We (also) need to sort textiles – and that's a good thing!

There are many who almost fear the waste requirements of the future. The national waste plan came in July 2021, and after that we all have to sort between ten types of waste. However, textile sorting will not be implemented until 2022.


I often hear "do we have to have ten municipal waste bins to stand in the driveway?!", and it is true that in the long term we will have to sort into ten types, but the government also emphasized that we must have a maximum of two to four municipal waste bins with several spaces to stand in the driveway of detached houses.

In Denmark, we currently have 98 different ways of sorting waste - one for each municipality. But from 1 July 2021, the collection of waste will be harmonized across municipalities. We have to sort the same in businesses, private homes and holiday homes in all municipalities, and in addition we get the same pictograms for the different types of waste. Hopefully, it will make it both easier and more logical to take part in the important joint task of giving the resources a longer lifespan.

The 10 types of waste are cardboard, paper, metal, glass, plastic, hazardous chemicals, textiles, food cartons, food and residual waste. Ready to sort more? Take a look at ReCollector's flexible sorting system here .

Your old rags are a resource!

Here, let's take a closer look at a single type of waste: textiles.

Textiles are one of the new types of waste, and it makes good sense to sort textiles. The production and consumption of clothing and textiles leaves a huge impact on the environment. Hardly so lucky when we consume more and more clothes and use them for a shorter period of time than before. The Danish Environmental Protection Agency estimates that, on average, we in Denmark consume more than 13 kg of textiles per year. inhabitant every year in our household, and that just one simple regular t-shirt requires 1,400 liters of water to produce. When you add it up, it becomes clear that the production and consumption of textiles is a really big climate culprit. (Source: Danish Environmental Protection Agency (2018): Mapping of textile flows in Denmark: here ).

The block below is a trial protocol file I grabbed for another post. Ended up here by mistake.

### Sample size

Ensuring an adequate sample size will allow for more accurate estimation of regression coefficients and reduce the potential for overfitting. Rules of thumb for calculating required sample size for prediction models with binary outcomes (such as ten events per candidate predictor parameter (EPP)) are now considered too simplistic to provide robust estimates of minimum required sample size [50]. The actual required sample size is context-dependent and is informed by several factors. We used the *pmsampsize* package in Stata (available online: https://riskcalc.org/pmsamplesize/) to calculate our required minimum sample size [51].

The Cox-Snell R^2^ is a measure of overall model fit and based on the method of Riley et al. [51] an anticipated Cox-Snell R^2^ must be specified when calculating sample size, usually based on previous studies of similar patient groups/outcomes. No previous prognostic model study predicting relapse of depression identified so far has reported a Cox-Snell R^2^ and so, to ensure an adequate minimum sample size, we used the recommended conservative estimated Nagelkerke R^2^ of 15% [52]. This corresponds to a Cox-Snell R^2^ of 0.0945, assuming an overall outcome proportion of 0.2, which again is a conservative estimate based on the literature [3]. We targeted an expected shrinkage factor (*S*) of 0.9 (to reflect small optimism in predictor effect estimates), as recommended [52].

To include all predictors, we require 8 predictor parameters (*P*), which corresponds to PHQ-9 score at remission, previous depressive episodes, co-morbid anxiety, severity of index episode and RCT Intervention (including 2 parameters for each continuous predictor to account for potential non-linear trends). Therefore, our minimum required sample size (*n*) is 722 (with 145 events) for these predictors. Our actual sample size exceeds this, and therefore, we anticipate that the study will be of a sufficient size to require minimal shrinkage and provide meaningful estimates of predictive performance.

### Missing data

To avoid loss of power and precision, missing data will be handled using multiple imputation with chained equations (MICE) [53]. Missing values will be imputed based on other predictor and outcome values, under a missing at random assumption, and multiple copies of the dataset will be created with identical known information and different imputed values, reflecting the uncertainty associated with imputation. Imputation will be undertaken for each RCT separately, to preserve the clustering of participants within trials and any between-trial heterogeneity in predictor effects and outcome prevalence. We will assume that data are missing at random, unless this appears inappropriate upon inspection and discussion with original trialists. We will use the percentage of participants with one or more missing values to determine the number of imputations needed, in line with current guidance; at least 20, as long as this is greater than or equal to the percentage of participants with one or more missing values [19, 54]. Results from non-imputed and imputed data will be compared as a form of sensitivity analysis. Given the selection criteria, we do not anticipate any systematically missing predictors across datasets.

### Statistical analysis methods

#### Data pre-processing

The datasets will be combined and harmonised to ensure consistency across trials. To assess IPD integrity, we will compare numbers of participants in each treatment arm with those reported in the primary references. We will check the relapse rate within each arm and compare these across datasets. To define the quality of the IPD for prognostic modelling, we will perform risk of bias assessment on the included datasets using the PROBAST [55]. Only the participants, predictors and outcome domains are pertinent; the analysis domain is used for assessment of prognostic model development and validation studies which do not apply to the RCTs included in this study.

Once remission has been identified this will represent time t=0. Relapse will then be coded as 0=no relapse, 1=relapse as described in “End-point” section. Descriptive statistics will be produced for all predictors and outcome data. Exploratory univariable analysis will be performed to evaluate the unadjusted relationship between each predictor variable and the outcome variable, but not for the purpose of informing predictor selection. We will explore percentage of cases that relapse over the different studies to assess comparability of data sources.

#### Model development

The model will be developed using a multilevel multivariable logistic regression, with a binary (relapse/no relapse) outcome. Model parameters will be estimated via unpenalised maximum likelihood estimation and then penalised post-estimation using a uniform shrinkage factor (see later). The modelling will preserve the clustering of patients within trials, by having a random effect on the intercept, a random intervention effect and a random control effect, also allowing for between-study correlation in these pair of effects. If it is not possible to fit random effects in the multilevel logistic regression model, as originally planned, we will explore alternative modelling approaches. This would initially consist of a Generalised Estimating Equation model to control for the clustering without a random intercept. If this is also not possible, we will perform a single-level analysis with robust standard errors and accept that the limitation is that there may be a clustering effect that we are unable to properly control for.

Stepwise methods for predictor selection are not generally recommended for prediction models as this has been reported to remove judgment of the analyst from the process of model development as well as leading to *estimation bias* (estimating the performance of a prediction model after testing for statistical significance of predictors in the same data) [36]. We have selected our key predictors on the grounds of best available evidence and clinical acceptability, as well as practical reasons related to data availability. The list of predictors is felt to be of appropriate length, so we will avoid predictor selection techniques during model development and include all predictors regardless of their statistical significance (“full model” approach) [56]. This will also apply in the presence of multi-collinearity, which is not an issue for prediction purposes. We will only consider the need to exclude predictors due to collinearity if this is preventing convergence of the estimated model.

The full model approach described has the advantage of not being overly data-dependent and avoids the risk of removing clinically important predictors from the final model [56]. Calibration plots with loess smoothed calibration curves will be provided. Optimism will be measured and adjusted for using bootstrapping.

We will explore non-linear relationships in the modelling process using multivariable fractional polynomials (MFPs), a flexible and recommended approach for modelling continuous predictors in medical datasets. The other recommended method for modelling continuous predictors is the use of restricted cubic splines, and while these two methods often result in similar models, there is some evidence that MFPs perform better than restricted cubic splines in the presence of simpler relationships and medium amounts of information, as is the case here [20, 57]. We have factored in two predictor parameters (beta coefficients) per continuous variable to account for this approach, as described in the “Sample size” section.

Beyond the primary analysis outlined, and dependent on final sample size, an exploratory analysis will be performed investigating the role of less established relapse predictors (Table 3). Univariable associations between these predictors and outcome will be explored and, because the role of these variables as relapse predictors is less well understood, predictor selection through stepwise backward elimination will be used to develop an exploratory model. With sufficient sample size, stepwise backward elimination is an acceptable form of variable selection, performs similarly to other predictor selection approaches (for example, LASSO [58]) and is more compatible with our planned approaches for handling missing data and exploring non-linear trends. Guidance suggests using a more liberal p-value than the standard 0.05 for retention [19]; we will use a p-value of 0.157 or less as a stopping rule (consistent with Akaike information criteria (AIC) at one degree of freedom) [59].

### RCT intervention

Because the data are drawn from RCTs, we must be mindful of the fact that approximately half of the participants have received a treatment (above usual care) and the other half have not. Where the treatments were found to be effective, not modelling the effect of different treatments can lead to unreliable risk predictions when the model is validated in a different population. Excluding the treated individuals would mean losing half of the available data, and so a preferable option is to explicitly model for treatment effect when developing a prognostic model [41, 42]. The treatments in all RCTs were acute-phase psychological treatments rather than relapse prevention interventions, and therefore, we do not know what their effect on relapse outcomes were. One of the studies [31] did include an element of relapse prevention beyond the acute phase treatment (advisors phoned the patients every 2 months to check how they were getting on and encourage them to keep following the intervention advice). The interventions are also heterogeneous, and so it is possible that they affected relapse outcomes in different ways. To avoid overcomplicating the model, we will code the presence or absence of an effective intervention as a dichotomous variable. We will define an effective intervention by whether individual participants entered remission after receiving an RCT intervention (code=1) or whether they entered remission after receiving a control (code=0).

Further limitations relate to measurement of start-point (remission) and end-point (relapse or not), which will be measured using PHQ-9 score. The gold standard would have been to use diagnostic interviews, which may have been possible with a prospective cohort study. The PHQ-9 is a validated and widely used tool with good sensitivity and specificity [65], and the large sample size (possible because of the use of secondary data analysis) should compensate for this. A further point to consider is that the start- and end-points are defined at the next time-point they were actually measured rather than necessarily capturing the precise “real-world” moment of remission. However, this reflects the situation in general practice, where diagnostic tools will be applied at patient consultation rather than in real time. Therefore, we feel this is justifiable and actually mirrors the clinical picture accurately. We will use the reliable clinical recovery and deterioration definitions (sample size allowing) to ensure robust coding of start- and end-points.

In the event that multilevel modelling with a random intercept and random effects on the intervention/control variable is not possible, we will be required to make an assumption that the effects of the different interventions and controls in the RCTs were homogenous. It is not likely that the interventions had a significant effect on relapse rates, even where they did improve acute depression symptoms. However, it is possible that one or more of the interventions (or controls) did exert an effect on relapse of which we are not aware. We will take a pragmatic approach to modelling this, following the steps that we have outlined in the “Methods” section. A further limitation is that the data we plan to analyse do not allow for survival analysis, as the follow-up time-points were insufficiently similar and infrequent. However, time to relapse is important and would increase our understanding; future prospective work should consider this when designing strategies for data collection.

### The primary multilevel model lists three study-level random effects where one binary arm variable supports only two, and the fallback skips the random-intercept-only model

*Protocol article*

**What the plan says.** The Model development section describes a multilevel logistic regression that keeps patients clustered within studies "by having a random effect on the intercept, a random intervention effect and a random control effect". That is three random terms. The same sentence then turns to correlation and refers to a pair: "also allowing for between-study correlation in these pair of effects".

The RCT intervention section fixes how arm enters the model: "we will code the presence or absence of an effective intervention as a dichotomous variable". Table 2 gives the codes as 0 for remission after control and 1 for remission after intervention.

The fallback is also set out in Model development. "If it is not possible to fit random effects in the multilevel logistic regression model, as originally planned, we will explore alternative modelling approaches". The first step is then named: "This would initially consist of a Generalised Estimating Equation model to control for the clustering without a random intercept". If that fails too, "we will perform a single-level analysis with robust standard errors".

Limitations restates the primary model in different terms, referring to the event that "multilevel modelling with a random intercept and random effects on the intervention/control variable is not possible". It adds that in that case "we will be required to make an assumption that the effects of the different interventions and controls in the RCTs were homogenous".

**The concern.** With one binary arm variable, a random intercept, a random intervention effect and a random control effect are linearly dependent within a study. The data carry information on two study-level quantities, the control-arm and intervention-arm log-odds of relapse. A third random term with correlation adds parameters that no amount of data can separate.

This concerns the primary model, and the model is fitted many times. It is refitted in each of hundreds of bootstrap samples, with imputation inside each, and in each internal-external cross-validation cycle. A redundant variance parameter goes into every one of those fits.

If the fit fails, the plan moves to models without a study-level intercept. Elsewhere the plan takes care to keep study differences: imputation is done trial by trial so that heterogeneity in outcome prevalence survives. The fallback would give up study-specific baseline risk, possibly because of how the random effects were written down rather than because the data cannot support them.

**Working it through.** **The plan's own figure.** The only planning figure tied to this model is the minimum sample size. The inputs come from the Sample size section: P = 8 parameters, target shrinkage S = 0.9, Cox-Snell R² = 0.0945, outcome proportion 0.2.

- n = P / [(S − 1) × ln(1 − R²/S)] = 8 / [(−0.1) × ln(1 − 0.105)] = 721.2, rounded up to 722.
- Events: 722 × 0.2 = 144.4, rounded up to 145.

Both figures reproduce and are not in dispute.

The best thing for the environment would be to consume less clothing. But there is also much to be gained by letting used textiles get a 'new life' rather than disposing of them in an incineration plant. Either as direct reuse or recycling, which are not quite the same.

In Denmark, we have a good tradition of handing in our old clothes for recycling at second hand stores. But we only hand in what we think we can pass on - and that's why a lot of clothes end up in the waste bin and from there on to the big, municipal oven.

But then there was recycling. With the new waste sorting, ripped clothes, rags, bedding and other used textiles are also collected. So yes, your used and ripped pants can actually be useful when they no longer can to live in your wardrobe. Typically, this type of textile will be used as insulation in a car door or – if the fibers are good enough – as raw material for new textiles.

Many municipalities already collect textiles

Several municipalities and waste companies have already introduced various schemes to make it easier to hand in clothes and textiles for reuse and recycling. But from 2022 it will be a requirement, and we can expect even better opportunities to hand in textiles through the municipal waste schemes. Keep an eye on the measures in your own municipality.

We are very pleased because action has finally been taken in an area where there are really big environmental benefits to be had.